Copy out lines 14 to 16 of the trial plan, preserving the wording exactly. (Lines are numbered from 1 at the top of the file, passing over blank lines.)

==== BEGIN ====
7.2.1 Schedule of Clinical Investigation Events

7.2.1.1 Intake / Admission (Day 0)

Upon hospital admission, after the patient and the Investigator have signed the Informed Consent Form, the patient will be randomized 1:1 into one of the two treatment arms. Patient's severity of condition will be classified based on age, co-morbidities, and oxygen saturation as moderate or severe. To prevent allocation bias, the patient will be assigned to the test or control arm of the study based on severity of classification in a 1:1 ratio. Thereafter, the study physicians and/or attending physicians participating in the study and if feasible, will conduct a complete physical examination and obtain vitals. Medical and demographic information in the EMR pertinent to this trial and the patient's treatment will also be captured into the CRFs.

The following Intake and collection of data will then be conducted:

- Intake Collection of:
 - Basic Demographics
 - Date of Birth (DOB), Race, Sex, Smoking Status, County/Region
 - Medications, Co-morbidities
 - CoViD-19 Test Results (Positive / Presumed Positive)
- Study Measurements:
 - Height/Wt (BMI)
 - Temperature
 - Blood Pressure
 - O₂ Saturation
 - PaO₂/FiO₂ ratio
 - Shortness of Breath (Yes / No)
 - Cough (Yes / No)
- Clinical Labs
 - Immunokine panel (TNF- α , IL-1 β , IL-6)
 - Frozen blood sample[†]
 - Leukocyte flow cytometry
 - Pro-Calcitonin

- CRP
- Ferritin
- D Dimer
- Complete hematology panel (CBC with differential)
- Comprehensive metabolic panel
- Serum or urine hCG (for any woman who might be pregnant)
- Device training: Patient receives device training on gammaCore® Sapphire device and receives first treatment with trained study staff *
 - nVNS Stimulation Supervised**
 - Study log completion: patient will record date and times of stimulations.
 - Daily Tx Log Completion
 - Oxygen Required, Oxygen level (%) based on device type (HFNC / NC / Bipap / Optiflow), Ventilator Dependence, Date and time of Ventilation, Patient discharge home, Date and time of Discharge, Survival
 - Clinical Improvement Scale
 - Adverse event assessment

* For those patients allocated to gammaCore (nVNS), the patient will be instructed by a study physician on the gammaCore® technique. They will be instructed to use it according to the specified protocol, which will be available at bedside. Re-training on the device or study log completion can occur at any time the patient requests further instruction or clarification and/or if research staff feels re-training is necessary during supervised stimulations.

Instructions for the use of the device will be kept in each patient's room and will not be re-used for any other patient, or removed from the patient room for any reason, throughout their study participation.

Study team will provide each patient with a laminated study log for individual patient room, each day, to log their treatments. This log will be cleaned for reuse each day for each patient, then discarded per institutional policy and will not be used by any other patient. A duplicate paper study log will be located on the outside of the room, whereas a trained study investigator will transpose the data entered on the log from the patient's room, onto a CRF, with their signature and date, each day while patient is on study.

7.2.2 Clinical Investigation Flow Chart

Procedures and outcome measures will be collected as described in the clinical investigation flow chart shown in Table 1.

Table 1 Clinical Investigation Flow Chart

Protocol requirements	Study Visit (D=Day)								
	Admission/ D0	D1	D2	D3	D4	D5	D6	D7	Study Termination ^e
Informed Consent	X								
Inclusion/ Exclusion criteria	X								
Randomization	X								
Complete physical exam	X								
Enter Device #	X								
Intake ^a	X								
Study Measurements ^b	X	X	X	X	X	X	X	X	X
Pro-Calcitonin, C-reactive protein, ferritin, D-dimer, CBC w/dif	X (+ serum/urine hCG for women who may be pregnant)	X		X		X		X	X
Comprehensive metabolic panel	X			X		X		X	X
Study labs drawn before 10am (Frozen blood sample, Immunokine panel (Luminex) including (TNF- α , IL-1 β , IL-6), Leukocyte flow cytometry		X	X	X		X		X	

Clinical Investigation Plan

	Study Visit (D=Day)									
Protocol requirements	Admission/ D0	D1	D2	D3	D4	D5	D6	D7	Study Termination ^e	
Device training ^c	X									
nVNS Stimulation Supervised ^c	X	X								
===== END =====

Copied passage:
 - O₂ Saturation
 - PaO₂/FiO₂ ratio
 - Shortness of Breath (Yes / No)